The cooking serves to soften and break down the plant fiber, and the healthy fats in the butter improve nutrient absorption. Research out of Iowa State and Purdue University has confirmed the wisdom of Dr. Price’s recommendation, as the nutrition from vegetables has indeed been found to be more readily absorbed in the presence of fat.  So much for the supposed wisdom of lowfat salad dressing!

Now, research is confirming the traditional wisdom of cooking your crucifers too.

Read more…

1 Comments

Your Breasts Don’t Lie: Soy, Flax and Other Estrogenic Foods and Herbs Trigger Precancerous Breasts

by Kaayla T. Daniel PhD, The Naughty Nutritionist October 29, 2014

estrogenic foods trigger abnormal breasts

by Kaayla T. Daniel, PhD, The Naughty Nutritionist®

Is thermography your “new breast friend”?

Wendy Sellens, a licensed acupuncturist and the founder of Pink Image Thermography in Solana Beach, CA, thinks so!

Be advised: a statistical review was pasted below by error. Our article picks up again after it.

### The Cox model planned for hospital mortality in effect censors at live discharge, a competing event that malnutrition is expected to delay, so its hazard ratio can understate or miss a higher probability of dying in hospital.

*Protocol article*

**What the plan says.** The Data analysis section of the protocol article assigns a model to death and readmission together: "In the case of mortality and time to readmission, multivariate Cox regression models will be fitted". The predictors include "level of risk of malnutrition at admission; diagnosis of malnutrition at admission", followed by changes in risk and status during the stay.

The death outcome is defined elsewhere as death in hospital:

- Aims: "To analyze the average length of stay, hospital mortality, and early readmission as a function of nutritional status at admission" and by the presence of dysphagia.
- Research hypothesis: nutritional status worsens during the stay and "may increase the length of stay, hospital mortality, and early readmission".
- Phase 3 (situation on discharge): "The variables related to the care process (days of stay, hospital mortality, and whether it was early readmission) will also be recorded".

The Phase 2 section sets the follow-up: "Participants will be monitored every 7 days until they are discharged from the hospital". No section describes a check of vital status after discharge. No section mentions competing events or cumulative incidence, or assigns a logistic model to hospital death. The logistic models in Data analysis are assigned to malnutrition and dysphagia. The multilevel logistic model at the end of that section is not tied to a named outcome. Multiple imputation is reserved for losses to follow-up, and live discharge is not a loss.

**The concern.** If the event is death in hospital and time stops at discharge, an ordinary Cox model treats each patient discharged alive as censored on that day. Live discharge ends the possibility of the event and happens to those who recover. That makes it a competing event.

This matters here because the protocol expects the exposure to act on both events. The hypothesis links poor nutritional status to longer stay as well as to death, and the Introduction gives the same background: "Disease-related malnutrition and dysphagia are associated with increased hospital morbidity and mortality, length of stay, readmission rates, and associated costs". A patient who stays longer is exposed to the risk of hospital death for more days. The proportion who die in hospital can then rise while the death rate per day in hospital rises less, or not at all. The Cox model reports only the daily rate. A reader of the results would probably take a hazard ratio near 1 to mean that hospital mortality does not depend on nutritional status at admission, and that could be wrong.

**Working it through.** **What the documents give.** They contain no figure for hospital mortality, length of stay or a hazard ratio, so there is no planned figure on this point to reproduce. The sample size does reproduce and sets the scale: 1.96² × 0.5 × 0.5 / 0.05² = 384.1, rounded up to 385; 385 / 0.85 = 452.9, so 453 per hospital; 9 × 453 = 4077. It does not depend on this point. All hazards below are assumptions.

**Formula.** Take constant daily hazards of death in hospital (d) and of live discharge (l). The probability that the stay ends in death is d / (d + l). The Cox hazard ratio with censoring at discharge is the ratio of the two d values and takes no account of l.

For every woman who wants to know the truth about the state of her breast health or whether those supposedly cancer-preventing supplements and estrogenic foods recommended by her doctor or holistic practitioner are actually working, her answer is simple: “Your breasts can’t lie.”

In Breast Cancer Boot Camp, coauthored with William B. Hobbins MD, Sellens provides striking, irrefutable visual evidence of adverse, precancerous effects on the breasts from birth control pills, hormone replacement therapies, and at least a dozen supposedly healthy estrogenic foods and herbs.